Department of Chemistry, Pooja Bhagavath Memorial Mahajana Education Centre, Mysuru-570016, India
Image result for Department of Chemistry, Pooja Bhagavat Memorial Mahajana Education Centre, Mysore-570016, India
Image result for Department of Chemistry, Pooja Bhagavat Memorial Mahajana Education Centre, Mysore-570016, India

Hua-Li Qin

 

Manukumar H M at University of Mysore

Manukumar H M

Master of Science
Research Scholar

 

////////////Benzisoxazole, scaffold, medicinal chemistry

“ALL FOR DRUGS” CATERS TO EDUCATION GLOBALLY, No commercial exploits are done or advertisements added by me. This is a compilation for educational purposes only. P.S. : The views expressed are my personal and in no-way suggest the views of the professional body or the company that I represent

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An efficient green protocol for the synthesis of tetra-substituted imidazoles catalyzed by zeolite BEA: effect of surface acidity and polarity of zeolite

 spectroscopy, SYNTHESIS, Uncategorized  Comments Off on An efficient green protocol for the synthesis of tetra-substituted imidazoles catalyzed by zeolite BEA: effect of surface acidity and polarity of zeolite
Nov 032017
 

Image result for Kalpana C. Maheria sv

1-benzyl-2, 4, 5-triphenyl-1H-imidazole

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. 1-Benzyl-2,4,5-triphenyl-1H-imidazole (5a, n = 1).

Off-white solid; m.p.: 160–162 °C;

anal. calcd. for C28H22N2: C, 87.01, H, 5.74, N, 7.25%. Found: C, 87.13, H, 5.70, N, 7.19%;

UV (λmax, ethanol) = 280 nm;

FT-IR (KBr, cm−1 ): 3060 (C–H stretch), 3031, 1600 (CN), 1497, 1483, 1447 (CC), 1352 (C–N stretch), 769, 697 (C–H band);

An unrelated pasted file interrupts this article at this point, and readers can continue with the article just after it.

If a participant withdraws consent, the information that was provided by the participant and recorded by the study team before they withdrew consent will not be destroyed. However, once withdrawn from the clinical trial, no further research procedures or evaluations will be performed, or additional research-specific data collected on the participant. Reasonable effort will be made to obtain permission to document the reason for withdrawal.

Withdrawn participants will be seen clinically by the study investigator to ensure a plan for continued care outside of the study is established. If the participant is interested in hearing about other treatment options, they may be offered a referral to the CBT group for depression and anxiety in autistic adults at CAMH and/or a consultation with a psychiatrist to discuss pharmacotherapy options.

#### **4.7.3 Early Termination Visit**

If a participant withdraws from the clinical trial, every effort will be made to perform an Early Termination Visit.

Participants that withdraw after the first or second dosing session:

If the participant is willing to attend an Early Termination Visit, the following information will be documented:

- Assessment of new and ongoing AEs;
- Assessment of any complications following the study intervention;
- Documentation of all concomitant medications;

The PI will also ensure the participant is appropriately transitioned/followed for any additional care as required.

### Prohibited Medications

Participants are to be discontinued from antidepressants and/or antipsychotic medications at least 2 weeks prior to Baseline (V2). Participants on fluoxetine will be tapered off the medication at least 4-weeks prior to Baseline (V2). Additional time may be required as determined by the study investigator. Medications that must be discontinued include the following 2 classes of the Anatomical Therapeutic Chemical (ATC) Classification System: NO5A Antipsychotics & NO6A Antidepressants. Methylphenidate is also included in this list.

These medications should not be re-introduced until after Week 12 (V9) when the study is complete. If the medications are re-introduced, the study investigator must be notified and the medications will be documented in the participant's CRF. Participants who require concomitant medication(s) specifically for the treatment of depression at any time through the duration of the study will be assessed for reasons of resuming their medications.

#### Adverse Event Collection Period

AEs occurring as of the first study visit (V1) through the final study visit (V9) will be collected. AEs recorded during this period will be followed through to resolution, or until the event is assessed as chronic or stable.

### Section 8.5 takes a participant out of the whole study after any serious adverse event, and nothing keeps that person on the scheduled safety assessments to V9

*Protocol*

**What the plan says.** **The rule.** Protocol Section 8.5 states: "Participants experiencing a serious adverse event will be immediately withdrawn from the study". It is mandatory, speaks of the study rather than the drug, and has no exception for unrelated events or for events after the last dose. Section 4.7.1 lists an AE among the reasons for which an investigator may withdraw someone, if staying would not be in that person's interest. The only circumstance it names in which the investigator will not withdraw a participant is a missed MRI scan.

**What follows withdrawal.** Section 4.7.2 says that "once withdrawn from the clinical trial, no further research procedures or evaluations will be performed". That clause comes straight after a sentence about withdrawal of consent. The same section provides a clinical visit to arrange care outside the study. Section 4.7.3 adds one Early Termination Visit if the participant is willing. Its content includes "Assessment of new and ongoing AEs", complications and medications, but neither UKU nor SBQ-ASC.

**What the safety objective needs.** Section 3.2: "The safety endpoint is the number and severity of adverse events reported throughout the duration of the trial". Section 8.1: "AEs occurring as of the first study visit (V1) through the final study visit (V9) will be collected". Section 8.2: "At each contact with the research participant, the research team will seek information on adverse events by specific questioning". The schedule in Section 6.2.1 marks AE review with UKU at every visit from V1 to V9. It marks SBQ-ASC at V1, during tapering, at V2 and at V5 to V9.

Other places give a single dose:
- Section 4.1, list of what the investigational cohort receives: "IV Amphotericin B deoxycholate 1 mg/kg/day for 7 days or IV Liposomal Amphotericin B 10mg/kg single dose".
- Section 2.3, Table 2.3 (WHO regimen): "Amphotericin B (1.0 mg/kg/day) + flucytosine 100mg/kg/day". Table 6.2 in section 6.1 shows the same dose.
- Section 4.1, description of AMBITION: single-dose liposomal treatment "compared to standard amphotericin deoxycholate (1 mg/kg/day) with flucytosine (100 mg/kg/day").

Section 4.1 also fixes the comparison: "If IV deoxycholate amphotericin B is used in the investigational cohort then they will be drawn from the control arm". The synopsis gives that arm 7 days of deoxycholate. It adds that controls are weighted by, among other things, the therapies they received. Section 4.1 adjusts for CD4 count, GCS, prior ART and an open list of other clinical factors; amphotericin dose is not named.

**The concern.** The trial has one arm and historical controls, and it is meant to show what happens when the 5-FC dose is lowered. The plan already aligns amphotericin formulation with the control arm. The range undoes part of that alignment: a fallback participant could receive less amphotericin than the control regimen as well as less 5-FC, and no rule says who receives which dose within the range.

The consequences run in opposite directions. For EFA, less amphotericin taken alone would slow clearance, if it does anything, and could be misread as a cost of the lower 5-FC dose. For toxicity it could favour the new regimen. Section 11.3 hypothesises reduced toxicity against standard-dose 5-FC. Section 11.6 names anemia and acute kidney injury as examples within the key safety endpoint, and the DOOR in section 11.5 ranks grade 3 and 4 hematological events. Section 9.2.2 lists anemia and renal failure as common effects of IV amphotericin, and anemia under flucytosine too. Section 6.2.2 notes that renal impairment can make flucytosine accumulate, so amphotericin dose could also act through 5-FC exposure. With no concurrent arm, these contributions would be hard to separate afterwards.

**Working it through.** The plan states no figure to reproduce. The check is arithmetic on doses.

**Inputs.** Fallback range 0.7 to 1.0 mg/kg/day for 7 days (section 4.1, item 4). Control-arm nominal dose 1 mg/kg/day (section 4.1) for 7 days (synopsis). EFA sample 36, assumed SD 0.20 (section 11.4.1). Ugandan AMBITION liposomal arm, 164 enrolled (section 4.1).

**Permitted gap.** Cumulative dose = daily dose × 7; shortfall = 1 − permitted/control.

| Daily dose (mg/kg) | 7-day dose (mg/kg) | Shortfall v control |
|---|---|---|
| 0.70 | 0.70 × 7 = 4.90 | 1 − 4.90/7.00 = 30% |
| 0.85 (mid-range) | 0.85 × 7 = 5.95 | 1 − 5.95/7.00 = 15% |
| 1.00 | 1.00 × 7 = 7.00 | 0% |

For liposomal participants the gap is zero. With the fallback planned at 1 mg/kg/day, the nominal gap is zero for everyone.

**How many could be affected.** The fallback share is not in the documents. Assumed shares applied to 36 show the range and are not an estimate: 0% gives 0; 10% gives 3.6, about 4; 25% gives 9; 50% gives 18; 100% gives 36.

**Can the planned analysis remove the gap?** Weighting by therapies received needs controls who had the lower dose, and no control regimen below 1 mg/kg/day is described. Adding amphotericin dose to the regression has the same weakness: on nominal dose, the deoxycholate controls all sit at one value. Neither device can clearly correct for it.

1 H NMR (400 MHz, DMSO): 5.16 (s, 2H, CH2), 6.74–7.67 (m, 20H, Ar–H) ppm;

13C NMR (100 MHz, DMSO): 47.6 (CH2, C8), 125.1 (CHarom, C28), 126.0 (CHarom, C26), 126.2 (CHarom, C30), 126.4 (CHarom, C11), 127.0 (CHarom, C15), 127.1 (CHarom, C16), 127.7 (CHarom, C20), 128.0 (CHarom, C21), 128.1 (CHarom, C25), 128.4 (CHarom, C13), 128.5 (CHarom, C18), 128.6 (CHarom, C27), 128.8 (C1), 128.8 (CHarom, C12), 128.9 (CHarom, C14), 130.1 (CHarom, C17), 130.3 (CHarom, C19), 130.5 (CHarom, C22), 130.7 (CHarom, C24), 131.0 (CHarom, C29), 134.4 (CHarom, C9), 135.1 (CHarom, C23), 136.8 (CHarom, C7), 137.0 (CHarom, C10), 137.2 (CHarom, C6), 145.4 (C2), 147.0 (C4) ppm;

MS: m/z = 387.5 (M + H)+

An efficient green protocol for the synthesis of tetra-substituted imidazoles catalyzed by zeolite BEA: effect of surface acidity and polarity of zeolite

*Corresponding authors

Abstract

In the present study, the catalytic activity of various medium (H-ZSM-5) and large pore (H-BEA, H-Y, H-MOR) zeolites were studied as solid acid catalysts. The zeolite H-BEA is found to be an efficient catalyst for the synthesis of 1-benzyl-2,4,5-triphenyl-1H-imidazoles through one-pot, 4-component reaction (4-CR) between benzil, NH4OAc, substituted aromatic aldehydes and benzyl amine. The hydrophobicity, Si/Al ratio and acidic properties of zeolite BEA were well improved by controlled dealumination. The synthesized materials were characterized by various characterization techniques such as XRD, ICP-OES, BET, NH3-TPD, FT-IR, pyridine FT-IR, 27Al and 1H MAS NMR. It has been observed that the dealumination of the parent zeolite H-BEA (12) results in the enhanced strength of Brønsted acidity up to a certain Si/Al ratio which is attributed to the inductive effect of Lewis acidic EFAl species, leading to the higher activity of the zeolite BEA (15) catalyst towards the synthesis of 1-benzyl-2,4,5-triphenyl-1H-imidazoles under thermal solvent-free conditions with good to excellent yields. Using the present catalytic synthetic protocol, diverse tetra-substituted imidazoles, which are among the significant biologically active scaffolds, were synthesized in high yield within a shorter reaction time. The effect of polarity, surface acidity and extra framework Al species of the catalysts has been well demonstrated by means of pyridine FT-IR, and 27Al and 1H MAS NMR. The solvent-free synthetic protocol makes the process environmentally benign and economically viable.

Graphical abstract: An efficient green protocol for the synthesis of tetra-substituted imidazoles catalyzed by zeolite BEA: effect of surface acidity and polarity of zeolite
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Image result for S. V. National Institute of Technology, Ichchhanath, Surat
Image result for S. V. National Institute of Technology, Ichchhanath, Surat
Image result for S. V. National Institute of Technology, Ichchhanath, Surat
S. V. National Institute of Technology, Ichchhanath, Surat
Image result for Mandvi Science College, Mandvi – 394160, Surat, India